Mr. Speaker, I know very well that the committees are the masters of their rules, but this freedom in Parliament does not permit committees to circumvent the rules of the House and all precedents, all past forms of parliamentary usage.
This is what I wish to bring to your attention for a ruling from the Chair.
Today I attended the deliberations of the Standing Committee on Procedure and House Affairs, which is examining the cases of members who spoke against the Chair before a ruling was made in the flag matter. The committee chair, without any sort of a motion, and in contravention of Standing Order 116 and Standing Order 1, decided to limit the appearances of witnesses to 20 minutes—5 minutes for a statement by the witness and 15 minutes for questions.
There was no motion before the committee at that time. That is the first thing that happened.
Second, the allotted time, unilaterally decreed by the Chair, picked up later by the government party in a motion, is 15 minutes. Before deciding to set a time for a mandate as exceptional and specific in nature as this, where the statements of persons who have, according to some “offended” or “pressured” the Chair, it seems to me that it would have to be the judgment of a good parliamentarian to establish a sufficiently long period of time for questions and discussion. All parties were accorded a total of 15 minutes for questions, which means that our party will have about 5 minutes to question the witness who will appear.
The only precedent we have from the previous Parliament is the Jacob case, where one of our MPs appeared before the Standing Committee on Procedure and House Affairs to respond to accusations made by another MP. I have checked this out. In the Jacob case, the committee, quite by chance, in its great wisdom and with the support of the Bloc moreover, agreed that Mr. Jacob, the former member for Charlesbourg, would have five to six hours to answer questions from House members. We felt this would be sufficient to clarify his behaviour.
The committee worked on the case for three months. During that period, it questioned a large number of people regarding the issue, and our former Bloc Quebecois colleague spent five to six hours answering respectfully the questions asked by his fellow parliamentarians.
Today, how could we justify, based on any precedent, limiting the questioning to 15 minutes in the case of the Liberal and Reform Party members who are before the committee to be judged?
Mr. Speaker, I am asking you whether the committee chairman grossly overstepped his mandate by deciding on his own, without any motion, that these members would appear for 20 minutes. I am asking you whether the committee had the right, given what is at stake, to overlook in such cavalier fashion the existing precedent, and to go from an appearance of five hours in the case of a Bloc Quebecois member, to five minutes in the case of a Liberal or Reform Party member. I am asking you whether the committee, in acting like this, respects the spirit of the mandate it was given by us, which is to review the very serious matter of a member whose comments may have offended, threatened or pressured the Chair.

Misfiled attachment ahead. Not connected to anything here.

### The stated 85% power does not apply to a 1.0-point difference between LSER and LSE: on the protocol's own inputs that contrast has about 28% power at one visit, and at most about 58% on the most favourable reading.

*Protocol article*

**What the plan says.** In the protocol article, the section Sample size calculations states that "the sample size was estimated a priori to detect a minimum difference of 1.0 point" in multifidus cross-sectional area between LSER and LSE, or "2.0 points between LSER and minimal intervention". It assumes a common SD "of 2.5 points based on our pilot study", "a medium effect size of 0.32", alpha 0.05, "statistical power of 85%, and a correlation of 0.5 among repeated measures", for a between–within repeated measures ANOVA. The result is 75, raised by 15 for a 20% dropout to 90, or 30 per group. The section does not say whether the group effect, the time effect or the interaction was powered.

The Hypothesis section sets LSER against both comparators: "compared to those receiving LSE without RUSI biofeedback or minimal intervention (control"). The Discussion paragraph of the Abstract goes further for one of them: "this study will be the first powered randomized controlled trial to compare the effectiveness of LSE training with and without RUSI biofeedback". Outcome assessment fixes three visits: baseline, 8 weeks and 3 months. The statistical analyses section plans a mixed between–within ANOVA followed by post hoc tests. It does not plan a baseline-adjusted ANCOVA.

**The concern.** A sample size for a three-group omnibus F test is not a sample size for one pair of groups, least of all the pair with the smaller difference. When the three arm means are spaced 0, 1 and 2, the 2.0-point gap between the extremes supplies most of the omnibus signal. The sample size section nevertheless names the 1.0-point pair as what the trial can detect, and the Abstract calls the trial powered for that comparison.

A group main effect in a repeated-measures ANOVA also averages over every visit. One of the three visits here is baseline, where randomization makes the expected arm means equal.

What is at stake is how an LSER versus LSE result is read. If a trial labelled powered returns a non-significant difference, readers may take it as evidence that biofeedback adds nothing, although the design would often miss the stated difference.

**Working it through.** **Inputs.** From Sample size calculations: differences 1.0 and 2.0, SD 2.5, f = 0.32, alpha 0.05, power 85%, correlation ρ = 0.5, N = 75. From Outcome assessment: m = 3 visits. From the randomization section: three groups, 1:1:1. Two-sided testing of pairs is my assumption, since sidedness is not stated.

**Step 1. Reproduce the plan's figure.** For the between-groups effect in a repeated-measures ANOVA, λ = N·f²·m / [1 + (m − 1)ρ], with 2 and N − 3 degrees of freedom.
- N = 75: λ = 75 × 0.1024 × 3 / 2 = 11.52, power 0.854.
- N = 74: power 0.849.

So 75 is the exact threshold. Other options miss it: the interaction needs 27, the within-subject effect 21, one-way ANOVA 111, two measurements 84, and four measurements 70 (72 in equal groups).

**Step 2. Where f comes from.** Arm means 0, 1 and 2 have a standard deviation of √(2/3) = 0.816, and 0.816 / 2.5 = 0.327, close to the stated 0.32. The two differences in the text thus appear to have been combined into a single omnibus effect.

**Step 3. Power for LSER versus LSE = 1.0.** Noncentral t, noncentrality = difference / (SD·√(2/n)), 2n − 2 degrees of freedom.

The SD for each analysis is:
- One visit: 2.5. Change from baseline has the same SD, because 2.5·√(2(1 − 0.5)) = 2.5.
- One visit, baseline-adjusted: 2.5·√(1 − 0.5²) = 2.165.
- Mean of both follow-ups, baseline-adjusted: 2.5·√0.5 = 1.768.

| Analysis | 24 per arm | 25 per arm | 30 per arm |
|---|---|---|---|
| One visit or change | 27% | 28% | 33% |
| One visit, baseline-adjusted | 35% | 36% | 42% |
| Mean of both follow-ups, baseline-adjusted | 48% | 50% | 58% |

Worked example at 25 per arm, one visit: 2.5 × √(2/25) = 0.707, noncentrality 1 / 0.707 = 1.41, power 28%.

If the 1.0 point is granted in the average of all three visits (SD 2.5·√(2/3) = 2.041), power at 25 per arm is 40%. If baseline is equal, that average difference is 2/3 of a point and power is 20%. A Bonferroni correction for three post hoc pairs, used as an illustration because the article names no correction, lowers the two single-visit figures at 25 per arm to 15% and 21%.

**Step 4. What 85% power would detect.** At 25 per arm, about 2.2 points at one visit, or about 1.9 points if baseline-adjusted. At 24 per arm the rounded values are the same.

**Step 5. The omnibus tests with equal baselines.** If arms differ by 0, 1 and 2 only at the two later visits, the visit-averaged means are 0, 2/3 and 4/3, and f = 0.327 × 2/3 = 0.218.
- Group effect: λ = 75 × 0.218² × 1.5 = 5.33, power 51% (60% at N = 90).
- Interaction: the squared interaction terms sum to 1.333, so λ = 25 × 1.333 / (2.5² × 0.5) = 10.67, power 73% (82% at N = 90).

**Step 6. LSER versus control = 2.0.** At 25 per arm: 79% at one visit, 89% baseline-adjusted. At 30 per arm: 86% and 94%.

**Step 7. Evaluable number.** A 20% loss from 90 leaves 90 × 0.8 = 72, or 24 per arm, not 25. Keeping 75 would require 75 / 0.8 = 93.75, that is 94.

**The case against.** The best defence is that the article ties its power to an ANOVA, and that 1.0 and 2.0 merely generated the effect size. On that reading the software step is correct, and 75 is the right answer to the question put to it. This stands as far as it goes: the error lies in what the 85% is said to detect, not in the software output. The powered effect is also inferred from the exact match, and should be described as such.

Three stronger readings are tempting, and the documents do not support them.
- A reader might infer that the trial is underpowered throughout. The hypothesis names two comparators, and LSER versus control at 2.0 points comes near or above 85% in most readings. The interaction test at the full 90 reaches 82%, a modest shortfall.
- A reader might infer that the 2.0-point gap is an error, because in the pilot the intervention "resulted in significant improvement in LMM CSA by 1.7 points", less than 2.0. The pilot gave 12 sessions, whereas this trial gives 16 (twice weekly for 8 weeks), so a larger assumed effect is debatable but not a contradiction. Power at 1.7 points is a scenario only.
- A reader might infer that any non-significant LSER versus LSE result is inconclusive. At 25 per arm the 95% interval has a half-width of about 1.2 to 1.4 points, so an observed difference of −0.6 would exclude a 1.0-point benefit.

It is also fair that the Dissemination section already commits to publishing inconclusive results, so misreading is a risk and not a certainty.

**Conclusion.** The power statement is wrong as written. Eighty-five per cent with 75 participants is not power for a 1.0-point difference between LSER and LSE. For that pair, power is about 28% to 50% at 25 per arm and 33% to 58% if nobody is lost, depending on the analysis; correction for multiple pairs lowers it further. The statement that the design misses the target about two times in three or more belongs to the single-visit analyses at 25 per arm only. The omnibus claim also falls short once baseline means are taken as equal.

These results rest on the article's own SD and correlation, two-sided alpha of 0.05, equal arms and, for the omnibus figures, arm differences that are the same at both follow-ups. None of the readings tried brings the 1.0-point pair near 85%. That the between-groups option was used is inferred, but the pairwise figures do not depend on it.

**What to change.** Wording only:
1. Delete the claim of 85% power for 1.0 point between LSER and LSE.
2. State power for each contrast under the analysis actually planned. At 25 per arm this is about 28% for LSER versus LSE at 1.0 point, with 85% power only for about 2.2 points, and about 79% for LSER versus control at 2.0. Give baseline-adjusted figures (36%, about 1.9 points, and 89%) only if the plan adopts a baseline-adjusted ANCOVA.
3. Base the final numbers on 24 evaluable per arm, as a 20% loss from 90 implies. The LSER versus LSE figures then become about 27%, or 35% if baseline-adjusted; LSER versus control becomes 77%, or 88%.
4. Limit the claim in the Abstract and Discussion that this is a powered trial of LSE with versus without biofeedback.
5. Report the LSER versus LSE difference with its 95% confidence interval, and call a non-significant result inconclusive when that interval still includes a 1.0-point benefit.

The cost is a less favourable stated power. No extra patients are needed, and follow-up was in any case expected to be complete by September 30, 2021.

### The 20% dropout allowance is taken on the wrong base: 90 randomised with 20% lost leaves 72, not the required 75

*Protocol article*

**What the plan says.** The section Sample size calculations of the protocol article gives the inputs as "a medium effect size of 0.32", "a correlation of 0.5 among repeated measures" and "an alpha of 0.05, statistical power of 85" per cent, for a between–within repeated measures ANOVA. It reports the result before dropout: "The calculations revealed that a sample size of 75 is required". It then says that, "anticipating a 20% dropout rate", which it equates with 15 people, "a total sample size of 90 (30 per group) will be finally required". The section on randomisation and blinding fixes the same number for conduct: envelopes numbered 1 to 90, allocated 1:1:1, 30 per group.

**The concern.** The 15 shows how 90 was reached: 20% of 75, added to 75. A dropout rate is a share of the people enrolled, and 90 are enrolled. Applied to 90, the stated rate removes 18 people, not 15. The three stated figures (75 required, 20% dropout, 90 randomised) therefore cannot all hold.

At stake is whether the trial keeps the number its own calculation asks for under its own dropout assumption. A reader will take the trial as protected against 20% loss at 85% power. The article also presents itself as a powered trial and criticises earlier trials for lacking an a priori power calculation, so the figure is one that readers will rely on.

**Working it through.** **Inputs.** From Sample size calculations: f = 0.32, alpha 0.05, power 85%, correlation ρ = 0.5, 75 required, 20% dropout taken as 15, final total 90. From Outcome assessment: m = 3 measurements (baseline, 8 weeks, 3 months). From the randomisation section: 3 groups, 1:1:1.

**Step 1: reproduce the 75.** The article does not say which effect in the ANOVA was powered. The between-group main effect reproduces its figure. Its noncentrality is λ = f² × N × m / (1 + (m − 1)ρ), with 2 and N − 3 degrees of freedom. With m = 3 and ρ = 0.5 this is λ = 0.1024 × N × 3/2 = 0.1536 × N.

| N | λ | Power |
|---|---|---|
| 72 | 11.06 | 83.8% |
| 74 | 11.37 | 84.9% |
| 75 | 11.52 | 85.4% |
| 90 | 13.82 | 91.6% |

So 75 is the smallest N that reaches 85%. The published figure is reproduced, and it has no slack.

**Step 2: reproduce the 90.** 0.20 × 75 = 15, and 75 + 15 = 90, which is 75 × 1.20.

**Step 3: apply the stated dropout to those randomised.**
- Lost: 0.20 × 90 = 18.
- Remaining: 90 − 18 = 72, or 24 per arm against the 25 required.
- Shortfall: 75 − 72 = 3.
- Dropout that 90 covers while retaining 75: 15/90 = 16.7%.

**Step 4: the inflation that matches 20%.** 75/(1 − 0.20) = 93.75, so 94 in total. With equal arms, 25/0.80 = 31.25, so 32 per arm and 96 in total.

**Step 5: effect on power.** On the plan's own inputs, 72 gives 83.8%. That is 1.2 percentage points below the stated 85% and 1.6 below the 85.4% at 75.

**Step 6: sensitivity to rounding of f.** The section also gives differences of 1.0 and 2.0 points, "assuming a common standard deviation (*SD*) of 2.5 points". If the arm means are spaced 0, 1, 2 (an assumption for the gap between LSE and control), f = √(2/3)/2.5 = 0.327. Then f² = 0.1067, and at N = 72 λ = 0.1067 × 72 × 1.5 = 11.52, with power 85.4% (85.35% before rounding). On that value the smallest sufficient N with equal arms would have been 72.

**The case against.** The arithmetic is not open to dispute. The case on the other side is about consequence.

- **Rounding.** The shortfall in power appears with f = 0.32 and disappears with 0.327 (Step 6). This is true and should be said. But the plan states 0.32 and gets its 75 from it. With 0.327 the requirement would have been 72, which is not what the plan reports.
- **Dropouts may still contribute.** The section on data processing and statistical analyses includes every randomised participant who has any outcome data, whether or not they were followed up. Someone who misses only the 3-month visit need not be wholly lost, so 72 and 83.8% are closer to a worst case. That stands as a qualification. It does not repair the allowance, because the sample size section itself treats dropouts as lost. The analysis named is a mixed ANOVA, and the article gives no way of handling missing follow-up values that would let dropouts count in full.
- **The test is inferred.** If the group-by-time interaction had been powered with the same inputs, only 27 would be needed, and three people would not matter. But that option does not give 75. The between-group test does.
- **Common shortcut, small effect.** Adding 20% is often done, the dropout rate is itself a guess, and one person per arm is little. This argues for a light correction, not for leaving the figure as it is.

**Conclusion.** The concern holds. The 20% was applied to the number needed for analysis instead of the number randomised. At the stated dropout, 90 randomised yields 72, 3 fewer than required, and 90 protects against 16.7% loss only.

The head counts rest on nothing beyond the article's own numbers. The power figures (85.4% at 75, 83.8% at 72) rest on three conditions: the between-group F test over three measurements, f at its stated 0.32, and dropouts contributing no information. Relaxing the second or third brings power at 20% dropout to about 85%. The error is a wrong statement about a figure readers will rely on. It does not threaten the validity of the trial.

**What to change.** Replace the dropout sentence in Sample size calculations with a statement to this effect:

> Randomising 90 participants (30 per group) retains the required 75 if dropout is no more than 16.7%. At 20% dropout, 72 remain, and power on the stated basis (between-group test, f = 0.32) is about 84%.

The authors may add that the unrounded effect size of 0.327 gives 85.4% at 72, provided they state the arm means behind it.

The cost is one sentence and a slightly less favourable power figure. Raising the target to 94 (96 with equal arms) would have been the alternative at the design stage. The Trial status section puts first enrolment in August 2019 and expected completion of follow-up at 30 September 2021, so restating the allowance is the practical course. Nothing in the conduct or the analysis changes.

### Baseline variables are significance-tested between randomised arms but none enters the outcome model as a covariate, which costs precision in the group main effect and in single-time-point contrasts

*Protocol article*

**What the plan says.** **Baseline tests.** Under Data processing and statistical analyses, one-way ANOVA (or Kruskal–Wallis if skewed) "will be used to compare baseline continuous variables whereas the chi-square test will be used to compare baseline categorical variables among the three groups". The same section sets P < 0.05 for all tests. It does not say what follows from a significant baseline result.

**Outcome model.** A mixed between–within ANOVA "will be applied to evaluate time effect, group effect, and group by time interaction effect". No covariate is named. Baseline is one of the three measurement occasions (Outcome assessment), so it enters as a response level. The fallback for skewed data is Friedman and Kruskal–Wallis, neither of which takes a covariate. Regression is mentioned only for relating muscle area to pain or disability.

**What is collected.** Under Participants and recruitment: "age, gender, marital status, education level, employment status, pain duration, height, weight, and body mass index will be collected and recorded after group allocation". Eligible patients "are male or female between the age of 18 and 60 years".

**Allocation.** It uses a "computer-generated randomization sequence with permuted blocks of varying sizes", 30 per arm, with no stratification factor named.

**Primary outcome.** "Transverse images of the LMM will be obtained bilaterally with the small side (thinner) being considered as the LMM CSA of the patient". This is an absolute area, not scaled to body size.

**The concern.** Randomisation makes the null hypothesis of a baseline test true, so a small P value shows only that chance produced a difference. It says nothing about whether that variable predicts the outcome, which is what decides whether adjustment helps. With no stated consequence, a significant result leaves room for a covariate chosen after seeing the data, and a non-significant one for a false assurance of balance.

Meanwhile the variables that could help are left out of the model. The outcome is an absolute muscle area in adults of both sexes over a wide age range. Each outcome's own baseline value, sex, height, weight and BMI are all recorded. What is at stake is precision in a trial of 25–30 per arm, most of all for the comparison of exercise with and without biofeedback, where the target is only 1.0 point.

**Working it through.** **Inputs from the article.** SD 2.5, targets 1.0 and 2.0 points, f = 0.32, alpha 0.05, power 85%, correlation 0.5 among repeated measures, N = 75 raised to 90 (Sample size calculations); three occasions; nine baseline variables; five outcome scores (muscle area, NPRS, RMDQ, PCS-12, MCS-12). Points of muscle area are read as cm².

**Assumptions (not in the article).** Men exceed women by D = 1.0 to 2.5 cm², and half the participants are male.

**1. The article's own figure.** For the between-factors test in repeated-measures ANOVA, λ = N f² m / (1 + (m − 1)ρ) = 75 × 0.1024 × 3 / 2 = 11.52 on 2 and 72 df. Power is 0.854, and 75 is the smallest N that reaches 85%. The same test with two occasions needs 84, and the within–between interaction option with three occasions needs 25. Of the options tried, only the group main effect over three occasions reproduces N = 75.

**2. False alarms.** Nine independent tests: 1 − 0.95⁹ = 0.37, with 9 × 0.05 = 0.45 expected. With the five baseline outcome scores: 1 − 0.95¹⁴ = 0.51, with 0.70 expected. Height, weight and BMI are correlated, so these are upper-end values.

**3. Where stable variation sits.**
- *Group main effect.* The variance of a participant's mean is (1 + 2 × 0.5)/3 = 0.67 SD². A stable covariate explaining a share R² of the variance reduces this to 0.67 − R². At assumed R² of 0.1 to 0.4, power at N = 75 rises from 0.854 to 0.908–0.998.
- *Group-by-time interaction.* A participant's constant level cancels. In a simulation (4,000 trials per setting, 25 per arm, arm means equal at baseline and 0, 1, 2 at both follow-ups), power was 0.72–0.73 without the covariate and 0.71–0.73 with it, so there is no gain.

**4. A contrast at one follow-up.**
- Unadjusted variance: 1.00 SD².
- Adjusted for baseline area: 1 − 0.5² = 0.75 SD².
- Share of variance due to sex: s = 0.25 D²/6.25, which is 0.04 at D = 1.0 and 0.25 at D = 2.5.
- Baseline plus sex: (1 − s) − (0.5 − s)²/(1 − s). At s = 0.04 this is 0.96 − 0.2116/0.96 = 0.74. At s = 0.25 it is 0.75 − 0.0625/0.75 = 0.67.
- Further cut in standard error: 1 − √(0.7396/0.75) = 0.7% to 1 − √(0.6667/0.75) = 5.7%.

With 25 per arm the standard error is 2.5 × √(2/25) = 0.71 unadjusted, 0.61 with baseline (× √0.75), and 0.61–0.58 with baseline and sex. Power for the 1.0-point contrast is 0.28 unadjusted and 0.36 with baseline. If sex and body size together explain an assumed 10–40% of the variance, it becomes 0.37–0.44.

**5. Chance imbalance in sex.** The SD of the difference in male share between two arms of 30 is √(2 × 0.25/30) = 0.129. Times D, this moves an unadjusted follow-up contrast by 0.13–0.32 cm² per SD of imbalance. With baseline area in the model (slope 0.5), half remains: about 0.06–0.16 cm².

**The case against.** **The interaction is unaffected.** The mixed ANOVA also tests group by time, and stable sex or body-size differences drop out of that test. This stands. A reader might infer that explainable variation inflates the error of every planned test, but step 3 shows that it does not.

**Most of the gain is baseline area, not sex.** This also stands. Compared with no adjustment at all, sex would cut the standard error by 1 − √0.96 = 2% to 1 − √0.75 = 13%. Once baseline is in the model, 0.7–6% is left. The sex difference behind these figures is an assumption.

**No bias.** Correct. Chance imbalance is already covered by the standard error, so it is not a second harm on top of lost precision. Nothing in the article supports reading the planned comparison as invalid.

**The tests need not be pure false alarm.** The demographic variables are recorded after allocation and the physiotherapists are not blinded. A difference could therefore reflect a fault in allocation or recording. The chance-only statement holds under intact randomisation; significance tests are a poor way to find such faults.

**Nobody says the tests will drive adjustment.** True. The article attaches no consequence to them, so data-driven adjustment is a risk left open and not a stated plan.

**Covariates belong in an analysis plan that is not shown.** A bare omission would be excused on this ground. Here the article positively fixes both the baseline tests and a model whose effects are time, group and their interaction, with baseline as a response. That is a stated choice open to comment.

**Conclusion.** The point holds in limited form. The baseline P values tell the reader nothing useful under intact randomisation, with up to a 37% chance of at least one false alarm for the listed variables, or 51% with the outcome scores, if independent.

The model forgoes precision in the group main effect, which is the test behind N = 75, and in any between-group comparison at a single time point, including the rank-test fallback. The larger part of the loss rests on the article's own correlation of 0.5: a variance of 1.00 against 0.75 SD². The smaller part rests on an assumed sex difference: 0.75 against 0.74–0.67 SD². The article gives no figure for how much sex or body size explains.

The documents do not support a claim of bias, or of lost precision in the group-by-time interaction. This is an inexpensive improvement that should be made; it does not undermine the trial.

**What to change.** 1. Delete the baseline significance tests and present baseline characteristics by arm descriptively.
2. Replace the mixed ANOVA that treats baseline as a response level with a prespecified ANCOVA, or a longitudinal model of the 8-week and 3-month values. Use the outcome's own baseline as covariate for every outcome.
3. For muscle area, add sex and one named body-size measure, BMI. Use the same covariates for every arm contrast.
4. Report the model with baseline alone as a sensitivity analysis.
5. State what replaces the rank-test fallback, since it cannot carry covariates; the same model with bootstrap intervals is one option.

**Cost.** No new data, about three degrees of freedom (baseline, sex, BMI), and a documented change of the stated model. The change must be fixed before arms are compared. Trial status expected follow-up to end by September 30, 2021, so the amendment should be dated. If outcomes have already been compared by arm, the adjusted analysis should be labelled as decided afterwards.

With five minutes for questioning, is our party—which condemned the situation and wants to get to the bottom of the matter—in a position to even begin the work that it was asked to do by the House? I call upon your judgment and your sense of fairness in comparing the treatment of a Bloc Quebecois member, who answered the questions of his peers for five to six hours, and the treatment of the Liberal and Reform Party members, who will spend five minutes answering questions from the Bloc Quebecois.
The issue is not any less serious. On the contrary, these are people who may have threatened the Chair. Had we accepted the decision made, which unquestionably defies any logic, it would have meant that, in the future, anyone in this House—including me—could have threatened the Chair and made statements such as “If the Speaker does not rule this way, the Bloc Quebecois will do this or that”.
The result of all this is that one would have five, six or perhaps ten minutes to answer questions from the other parties and yet be able to evade questions or to stall for time, knowing that the ordeal will be over after ten minutes.
This is not right. For the sake of justice and considering the mandate given by the House to the committee, for the sake of parliamentary intelligence and given the only existing precedent in the recent past, I am asking you, Mr. Speaker, to make a ruling, to review the issue and tell us whether Bloc Quebecois members are being unreasonable by demanding that these members spend more than five minutes before the committee.
Considering that the former member for Charlesbourg, Mr. Jacob, spent five or six hours, is it too much to ask that 30, 35 or even 60 minutes be provided for questioning the members involved in this matter?
Again, I call upon your good judgment. I am asking you, Mr. Speaker, to look at the issue with all the wisdom that parliamentary law gives you under such circumstances.